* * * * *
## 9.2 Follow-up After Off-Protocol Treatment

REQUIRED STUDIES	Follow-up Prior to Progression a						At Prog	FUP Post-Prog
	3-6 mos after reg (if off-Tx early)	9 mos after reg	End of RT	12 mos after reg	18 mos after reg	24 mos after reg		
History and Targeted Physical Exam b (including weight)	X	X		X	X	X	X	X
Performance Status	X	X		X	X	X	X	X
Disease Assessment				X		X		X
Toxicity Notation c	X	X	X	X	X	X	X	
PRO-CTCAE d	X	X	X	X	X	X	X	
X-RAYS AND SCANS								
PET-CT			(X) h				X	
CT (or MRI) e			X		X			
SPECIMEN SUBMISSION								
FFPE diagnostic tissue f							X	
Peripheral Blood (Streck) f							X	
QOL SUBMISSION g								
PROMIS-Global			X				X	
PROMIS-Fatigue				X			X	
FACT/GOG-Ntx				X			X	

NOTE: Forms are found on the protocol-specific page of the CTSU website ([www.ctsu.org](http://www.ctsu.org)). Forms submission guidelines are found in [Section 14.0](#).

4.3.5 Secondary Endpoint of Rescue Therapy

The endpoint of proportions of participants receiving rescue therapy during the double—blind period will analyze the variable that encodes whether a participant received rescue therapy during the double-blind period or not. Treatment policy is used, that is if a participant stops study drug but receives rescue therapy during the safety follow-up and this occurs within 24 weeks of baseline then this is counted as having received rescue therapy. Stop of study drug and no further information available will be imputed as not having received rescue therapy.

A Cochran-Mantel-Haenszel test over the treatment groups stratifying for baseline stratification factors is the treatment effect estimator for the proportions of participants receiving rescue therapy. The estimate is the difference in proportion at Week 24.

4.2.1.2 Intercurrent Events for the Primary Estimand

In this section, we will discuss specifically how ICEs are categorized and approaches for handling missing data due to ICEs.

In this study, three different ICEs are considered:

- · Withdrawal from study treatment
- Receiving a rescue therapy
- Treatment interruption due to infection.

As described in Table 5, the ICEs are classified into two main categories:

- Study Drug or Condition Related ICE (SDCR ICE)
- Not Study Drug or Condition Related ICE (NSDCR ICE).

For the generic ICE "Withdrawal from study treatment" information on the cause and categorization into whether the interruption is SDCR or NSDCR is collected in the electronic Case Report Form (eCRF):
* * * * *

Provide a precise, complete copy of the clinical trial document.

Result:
## 9.2 Follow-up After Off-Protocol Treatment

REQUIRED STUDIES	Follow-up Prior to Progression a						At Prog	FUP Post-Prog
	3-6 mos after reg (if off-Tx early)	9 mos after reg	End of RT	12 mos after reg	18 mos after reg	24 mos after reg		
History and Targeted Physical Exam b (including weight)	X	X		X	X	X	X	X
Performance Status	X	X		X	X	X	X	X
Disease Assessment				X		X		X
Toxicity Notation c	X	X	X	X	X	X	X	
PRO-CTCAE d	X	X	X	X	X	X	X	
X-RAYS AND SCANS								
PET-CT			(X) h				X	
CT (or MRI) e			X		X			
SPECIMEN SUBMISSION								
FFPE diagnostic tissue f							X	
Peripheral Blood (Streck) f							X	
QOL SUBMISSION g								
PROMIS-Global			X				X	
PROMIS-Fatigue				X			X	
FACT/GOG-Ntx				X			X	

NOTE: Forms are found on the protocol-specific page of the CTSU website ([www.ctsu.org](http://www.ctsu.org)). Forms submission guidelines are found in [Section 14.0](#).

4.3.5 Secondary Endpoint of Rescue Therapy

The endpoint of proportions of participants receiving rescue therapy during the double—blind period will analyze the variable that encodes whether a participant received rescue therapy during the double-blind period or not. Treatment policy is used, that is if a participant stops study drug but receives rescue therapy during the safety follow-up and this occurs within 24 weeks of baseline then this is counted as having received rescue therapy. Stop of study drug and no further information available will be imputed as not having received rescue therapy.

A Cochran-Mantel-Haenszel test over the treatment groups stratifying for baseline stratification factors is the treatment effect estimator for the proportions of participants receiving rescue therapy. The estimate is the difference in proportion at Week 24.

4.2.1.2 Intercurrent Events for the Primary Estimand

In this section, we will discuss specifically how ICEs are categorized and approaches for handling missing data due to ICEs.

In this study, three different ICEs are considered:

- · Withdrawal from study treatment
- Receiving a rescue therapy
- Treatment interruption due to infection.

As described in Table 5, the ICEs are classified into two main categories:

- Study Drug or Condition Related ICE (SDCR ICE)
- Not Study Drug or Condition Related ICE (NSDCR ICE).

For the generic ICE "Withdrawal from study treatment" information on the cause and categorization into whether the interruption is SDCR or NSDCR is collected in the electronic Case Report Form (eCRF):